SAN FRANCISCO (Legal Newsline) - A national milk producers group is disappointed with a federal judge's recent decision to dismiss a class-action lawsuit against Trader Joe's over its use of the term "soymilk."

On Dec. 1, Judge Vince Chhabria granted a motion to dismiss the complaint filed against Trader Joe’s by Amy Gitson,, alleging that Trader Joe’s use of the term “soymilk” on products that do not contain cow’s milk violated several California consumer protection laws.

In his decision, Judge Chhabria stated that “it is implausible that the use of the word ‘soymilk’ misleads any consumer into believing the product comes from a cow.”

For years the National Milk Producers Federation has encouraged the U.S. Food and Drug Administration to take a tougher stance on the use of the word “milk” on labels describing products that contain the plant-based imitation of cow’s milk.

President and CEO of National Milk Producers Federation Jim Mulhern weighed in on the judge’s decision to dismiss the claim without prejudice.

“Given the lack of action from the U.S. Food and Drug Administration in enforcing existing standards of identity, the court’s decision is disappointing but not surprising,” Mulhern said.

“The economic deception practiced by marketers of fake milk has been going on for some time. Despite a federal standard of identity which requires the presence of real milk in products purporting to be milk, FDA has not enforced the standard of identity with respect to these imitation products."

Soymilk, a plant-based beverage made from grinding soaked soy beans in water, first entered the U.S. market in 1979, and became heavily marketed and consumed as a healthy alternative to cow’s milk, and other animal-based milk.

The judge stated that because soymilk is widely known to be an alternative to cow’s milk, a reasonable consumer would not assume that two distinct products would have the same nutritional value.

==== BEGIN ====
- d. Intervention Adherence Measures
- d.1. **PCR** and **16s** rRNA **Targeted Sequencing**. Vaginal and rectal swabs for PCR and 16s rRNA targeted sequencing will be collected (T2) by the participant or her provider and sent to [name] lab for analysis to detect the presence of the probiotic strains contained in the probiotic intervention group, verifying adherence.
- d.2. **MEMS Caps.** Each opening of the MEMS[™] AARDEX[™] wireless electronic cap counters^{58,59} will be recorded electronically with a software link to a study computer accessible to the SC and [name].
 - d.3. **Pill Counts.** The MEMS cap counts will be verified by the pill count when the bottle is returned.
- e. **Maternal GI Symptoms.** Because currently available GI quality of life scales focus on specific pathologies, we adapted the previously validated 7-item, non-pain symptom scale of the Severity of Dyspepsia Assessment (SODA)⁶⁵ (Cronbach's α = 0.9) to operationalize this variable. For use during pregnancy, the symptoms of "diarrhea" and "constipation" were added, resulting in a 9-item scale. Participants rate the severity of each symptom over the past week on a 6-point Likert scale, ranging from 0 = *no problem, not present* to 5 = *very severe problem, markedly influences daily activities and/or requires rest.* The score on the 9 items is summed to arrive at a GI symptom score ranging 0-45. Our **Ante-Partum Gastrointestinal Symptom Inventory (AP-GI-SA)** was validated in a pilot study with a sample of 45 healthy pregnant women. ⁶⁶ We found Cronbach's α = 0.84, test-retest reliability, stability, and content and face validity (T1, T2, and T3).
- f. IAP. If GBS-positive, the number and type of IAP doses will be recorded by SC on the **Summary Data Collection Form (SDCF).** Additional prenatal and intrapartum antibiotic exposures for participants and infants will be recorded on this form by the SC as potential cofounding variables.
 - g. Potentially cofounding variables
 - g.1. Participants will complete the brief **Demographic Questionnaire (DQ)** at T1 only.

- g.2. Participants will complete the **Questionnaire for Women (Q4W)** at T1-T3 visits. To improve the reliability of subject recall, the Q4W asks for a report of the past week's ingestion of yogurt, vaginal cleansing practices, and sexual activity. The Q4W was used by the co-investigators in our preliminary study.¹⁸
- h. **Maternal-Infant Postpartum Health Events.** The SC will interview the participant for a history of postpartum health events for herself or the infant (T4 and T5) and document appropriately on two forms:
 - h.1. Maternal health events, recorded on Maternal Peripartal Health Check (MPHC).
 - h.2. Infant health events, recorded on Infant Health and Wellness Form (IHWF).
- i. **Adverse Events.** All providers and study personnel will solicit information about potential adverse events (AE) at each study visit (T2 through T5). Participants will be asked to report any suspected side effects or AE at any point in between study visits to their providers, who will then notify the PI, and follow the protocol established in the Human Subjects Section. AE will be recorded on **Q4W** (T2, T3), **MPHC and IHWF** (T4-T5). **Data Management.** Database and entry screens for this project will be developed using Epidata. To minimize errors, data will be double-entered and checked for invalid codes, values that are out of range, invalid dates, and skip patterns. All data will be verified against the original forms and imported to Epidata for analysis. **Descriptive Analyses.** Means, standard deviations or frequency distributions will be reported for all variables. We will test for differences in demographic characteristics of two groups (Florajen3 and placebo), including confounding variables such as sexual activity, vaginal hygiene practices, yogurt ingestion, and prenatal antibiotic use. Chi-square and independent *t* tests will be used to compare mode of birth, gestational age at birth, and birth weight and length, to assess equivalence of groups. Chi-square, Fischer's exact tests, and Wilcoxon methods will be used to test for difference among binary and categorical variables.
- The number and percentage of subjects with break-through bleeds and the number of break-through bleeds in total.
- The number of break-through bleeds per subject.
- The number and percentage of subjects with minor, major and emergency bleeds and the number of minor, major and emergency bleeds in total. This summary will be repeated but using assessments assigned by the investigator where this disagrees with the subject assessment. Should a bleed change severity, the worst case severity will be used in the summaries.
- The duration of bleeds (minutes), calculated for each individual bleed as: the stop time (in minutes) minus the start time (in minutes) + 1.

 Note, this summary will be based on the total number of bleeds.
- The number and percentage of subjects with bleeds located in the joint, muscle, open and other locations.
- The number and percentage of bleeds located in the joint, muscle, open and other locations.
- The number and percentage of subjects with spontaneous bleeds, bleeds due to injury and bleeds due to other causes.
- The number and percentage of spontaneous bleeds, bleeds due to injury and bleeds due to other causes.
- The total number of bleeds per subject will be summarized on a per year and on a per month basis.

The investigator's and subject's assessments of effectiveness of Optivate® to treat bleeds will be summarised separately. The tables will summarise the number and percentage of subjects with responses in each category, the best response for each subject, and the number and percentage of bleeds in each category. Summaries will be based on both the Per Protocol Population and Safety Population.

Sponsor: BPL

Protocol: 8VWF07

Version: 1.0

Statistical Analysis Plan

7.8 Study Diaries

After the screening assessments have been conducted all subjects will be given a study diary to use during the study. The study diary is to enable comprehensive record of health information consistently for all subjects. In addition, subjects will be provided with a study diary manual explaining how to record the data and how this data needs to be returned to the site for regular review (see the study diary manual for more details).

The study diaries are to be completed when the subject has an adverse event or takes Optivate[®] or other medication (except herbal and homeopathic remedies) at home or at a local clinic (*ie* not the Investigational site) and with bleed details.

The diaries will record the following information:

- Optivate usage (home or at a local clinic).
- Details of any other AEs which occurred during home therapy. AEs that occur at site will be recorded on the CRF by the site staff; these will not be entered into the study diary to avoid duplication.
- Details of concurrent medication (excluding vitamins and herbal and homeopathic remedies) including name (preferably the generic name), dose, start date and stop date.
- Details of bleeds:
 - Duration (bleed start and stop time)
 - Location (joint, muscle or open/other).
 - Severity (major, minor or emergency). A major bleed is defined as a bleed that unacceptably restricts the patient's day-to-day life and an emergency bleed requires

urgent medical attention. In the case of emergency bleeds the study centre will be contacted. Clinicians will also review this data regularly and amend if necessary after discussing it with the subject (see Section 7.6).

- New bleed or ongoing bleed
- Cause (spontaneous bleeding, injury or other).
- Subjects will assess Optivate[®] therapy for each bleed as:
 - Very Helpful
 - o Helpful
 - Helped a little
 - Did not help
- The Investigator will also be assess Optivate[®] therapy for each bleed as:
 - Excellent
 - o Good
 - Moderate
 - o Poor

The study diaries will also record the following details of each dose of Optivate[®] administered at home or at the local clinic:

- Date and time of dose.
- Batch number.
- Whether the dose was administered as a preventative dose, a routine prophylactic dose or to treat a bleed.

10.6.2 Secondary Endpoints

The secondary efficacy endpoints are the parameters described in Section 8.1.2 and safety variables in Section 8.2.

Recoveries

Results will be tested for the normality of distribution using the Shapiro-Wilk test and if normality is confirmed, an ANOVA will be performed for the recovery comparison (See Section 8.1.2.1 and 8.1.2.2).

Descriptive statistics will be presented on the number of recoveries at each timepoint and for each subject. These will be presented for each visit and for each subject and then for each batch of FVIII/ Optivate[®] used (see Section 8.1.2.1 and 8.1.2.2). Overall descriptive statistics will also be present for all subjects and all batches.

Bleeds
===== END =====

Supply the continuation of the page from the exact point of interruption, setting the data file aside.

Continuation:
According to the complaint, Gitson alleged that the word “soymilk” misled consumers to either believe that the products actually contained cow’s milk, or that the products provided nutritional content similar to cow’s milk, and that a "soymilk" product "purports to be or is represented as" a food that has been given a "standard of identity" by FDA regulations.

Chhabria held that although milk is a food that the FDA has standardized, the fact that the FDA has standardized milk “does not categorically preclude a company from giving any food product a name that includes the word ‘milk’.”

The judge found that Trader Joe's did not attempt to pass off products describes as "soymilk" as the food that the FDA has standardized as milk.

“Unfortunately, consumers who purchase these products thinking they are nutritionally equivalent to real milk may only come to find that they frequently don’t have the same levels of protein, vitamins, calcium and other nutrients found in real cow’s milk. The judge’s decision does not help correct that situation,” Mulhern said.

In its motion to dismiss the claims based on undisclosed additives in products the plaintiffs had not purchased, Trader Joe’s’ request was granted in part and denied in part. Chhabria ruled that the plaintiffs’ would be allowed to proceed with the claim only with respect to the additives the plaintiffs complained about in the purchased products. Those products were tocopherols, sodium citrate, and citric acid.

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